Using a cordless or corded impact wrench to remove lug nuts is possible. It has to be done with care to avoid over-torque on the lug nut and damaging it in place. Then it’s a real problem to get off the wheel after that and often must be cut off which is problematic and may ruin the wheel and tire in the process too.
What Torque is Safe to Use or Typical?
You can access recommended torque charts for working with lug nuts. This gives you a good idea depending on the size of the nut to be removed. In most cases, however, the torque is likely to be around 80 ft-lbs to 100 ft-lbs to be safe. It’s quite possible that a lug nut that’s not overly tightened and easier to remove won’t even require that much torque to work it loose and then remove it quickly and easily.
It’s an excellent idea to use less torque and build it up slowly. This way, if the nut starts to move satisfactorily with less torque, you can just hold at that level and see if it will release all the way without applying unnecessary torque to the nut. This avoids ruining the nut or breaking it without meaning to do so.
Unexpected Problems You Can Experience with Removing Nuts
Bear in mind that nuts can become rusty or brittle from cold and snap off quickly and unexpectedly. They can break internally to a point where they cannot be removed easily too. They might have rusted and become stuck in one position where applying too much torque can shatter them.
It’s not always obvious what the state of play is with each nut as you approach it, especially if the light source isn’t that great. It’s sensible to use a LED light source – even if you have to hold a torch in your mouth to direct the light source – to inspect each nut in turn. Then you have a better idea what you’re dealing with before you start putting a cordless power tool onto it and perhaps making more problems than you expected.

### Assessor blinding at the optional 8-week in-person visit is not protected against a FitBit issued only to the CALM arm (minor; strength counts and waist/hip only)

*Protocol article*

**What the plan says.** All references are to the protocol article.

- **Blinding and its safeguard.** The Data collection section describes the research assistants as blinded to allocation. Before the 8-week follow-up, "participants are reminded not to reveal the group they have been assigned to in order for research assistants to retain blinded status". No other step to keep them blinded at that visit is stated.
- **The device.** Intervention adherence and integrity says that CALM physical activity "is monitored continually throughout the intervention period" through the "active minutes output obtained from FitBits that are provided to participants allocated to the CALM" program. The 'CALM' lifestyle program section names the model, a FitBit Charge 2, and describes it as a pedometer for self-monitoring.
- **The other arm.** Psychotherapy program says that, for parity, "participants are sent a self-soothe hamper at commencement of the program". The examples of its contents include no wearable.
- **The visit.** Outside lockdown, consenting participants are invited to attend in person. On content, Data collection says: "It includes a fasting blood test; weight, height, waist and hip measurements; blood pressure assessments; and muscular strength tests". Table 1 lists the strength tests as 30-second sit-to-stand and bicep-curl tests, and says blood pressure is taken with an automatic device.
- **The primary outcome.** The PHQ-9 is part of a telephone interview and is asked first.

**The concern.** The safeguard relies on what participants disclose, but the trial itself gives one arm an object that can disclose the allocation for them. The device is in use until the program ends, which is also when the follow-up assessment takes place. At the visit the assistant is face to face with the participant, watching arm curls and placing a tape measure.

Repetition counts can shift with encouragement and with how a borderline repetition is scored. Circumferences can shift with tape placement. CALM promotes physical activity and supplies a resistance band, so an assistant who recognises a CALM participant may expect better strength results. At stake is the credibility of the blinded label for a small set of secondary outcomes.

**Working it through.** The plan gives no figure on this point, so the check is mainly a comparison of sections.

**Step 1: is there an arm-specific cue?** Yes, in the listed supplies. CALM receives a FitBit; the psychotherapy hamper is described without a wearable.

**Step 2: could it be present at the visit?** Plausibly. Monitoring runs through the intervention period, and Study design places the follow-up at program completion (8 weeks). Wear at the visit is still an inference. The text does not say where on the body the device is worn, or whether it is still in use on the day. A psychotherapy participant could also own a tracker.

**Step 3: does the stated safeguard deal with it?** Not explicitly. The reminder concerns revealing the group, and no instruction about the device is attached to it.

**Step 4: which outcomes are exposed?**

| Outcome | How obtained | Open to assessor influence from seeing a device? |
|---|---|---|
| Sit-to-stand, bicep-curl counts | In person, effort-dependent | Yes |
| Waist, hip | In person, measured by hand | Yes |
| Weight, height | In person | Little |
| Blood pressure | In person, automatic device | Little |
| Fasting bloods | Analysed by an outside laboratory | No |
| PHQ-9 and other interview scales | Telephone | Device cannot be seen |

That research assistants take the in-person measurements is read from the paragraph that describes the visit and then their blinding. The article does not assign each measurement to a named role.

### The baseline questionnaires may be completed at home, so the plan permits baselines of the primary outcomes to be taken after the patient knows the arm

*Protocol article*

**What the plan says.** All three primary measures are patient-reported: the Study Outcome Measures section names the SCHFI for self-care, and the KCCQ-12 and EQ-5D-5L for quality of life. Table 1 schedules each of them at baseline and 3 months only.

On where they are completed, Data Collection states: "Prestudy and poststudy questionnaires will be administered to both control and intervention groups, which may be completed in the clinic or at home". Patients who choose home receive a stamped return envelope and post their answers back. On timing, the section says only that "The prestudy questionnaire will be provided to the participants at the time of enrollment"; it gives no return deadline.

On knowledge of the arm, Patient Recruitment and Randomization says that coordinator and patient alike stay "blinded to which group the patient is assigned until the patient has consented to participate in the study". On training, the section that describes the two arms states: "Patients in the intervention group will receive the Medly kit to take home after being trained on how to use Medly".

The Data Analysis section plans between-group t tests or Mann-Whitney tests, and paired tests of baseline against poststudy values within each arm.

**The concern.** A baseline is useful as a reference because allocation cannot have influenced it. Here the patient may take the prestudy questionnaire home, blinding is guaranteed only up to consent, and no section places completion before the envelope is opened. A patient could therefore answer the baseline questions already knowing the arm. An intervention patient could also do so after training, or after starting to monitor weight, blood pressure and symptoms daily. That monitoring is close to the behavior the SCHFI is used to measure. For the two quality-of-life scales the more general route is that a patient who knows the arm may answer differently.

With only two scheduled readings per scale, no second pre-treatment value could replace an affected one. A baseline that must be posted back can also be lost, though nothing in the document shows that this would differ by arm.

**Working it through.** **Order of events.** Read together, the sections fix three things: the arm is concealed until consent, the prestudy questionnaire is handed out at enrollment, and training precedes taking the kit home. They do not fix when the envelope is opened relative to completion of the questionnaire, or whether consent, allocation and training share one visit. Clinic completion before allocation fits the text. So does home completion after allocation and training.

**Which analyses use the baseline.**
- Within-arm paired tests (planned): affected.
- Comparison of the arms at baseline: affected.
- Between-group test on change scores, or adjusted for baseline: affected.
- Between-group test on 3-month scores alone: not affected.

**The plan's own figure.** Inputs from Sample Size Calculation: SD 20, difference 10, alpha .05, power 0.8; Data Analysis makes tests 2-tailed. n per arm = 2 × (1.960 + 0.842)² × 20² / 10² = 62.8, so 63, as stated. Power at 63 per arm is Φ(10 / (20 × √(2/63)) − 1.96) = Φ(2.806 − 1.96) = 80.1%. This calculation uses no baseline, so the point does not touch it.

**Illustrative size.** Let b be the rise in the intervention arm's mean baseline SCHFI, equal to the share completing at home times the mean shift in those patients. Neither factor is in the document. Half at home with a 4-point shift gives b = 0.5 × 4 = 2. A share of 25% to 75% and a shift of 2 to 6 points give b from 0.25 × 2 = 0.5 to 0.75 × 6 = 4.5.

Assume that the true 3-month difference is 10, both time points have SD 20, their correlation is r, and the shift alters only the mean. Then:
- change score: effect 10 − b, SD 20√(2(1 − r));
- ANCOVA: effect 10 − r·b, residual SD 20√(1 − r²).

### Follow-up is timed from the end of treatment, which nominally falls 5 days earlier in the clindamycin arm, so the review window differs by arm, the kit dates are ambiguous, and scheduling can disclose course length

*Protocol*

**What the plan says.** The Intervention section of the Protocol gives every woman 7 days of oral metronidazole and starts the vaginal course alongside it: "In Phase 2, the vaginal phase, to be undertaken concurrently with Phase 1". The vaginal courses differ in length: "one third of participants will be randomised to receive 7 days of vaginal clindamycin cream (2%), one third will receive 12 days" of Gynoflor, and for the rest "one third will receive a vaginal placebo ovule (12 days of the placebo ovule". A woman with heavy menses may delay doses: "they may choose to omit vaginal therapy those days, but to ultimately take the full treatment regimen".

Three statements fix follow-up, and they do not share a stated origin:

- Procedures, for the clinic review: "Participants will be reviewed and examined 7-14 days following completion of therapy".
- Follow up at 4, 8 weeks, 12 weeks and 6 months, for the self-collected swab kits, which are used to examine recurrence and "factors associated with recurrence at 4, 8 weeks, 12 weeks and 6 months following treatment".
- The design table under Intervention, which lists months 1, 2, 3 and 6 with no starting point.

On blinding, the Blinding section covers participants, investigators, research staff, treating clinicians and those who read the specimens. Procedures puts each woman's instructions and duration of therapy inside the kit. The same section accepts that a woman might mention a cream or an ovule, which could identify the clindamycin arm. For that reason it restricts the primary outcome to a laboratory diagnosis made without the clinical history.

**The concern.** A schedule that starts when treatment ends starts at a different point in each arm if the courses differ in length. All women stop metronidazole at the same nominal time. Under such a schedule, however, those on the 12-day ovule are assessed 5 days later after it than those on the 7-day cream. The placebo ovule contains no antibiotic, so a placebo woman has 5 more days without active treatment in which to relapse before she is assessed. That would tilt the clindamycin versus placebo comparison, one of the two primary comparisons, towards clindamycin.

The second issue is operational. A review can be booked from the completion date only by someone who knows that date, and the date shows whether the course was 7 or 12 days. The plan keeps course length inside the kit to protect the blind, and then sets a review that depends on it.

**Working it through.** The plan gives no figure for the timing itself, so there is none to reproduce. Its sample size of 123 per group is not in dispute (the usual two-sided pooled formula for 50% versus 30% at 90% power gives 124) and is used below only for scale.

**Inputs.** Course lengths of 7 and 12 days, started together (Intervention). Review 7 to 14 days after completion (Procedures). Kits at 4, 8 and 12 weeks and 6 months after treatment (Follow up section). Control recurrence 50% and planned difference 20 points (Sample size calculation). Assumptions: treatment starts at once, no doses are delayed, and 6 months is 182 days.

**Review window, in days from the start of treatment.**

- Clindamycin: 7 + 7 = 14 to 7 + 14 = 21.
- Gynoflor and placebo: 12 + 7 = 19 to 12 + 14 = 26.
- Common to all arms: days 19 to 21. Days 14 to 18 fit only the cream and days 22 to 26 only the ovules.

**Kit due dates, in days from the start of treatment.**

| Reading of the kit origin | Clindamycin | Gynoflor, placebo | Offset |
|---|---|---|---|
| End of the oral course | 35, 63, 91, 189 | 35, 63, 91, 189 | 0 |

Risk of Adding Too Much Torque
There are power tools on the market and online wrench guides store that can deliver far more torque than 80 ft-lbs to 100-ft-lbs, but what’s the real benefit? It’s going to be a rare situation that a nut won’t become loose when using that amount of torque. You can try applying an excess amount to help get it loose, but likely the fastener/nut won’t survive the treatment.
There is a case for using more torque, but we would caution that that’s not something to be done every time. Rather, it’s something to try when the regular amount of torque is not working, and the nut isn’t loosening up. Then going on to Plan B – more torque – is perhaps the answer. But not routinely over-torqueing nuts which is going to create unnecessary headaches that aren’t easy to resolve once they’ve occurred.
Some common sense much be applied when using tools that deliver ample torque. It’s not like revving an engine or going fast in a car. Use the extra torque sparingly.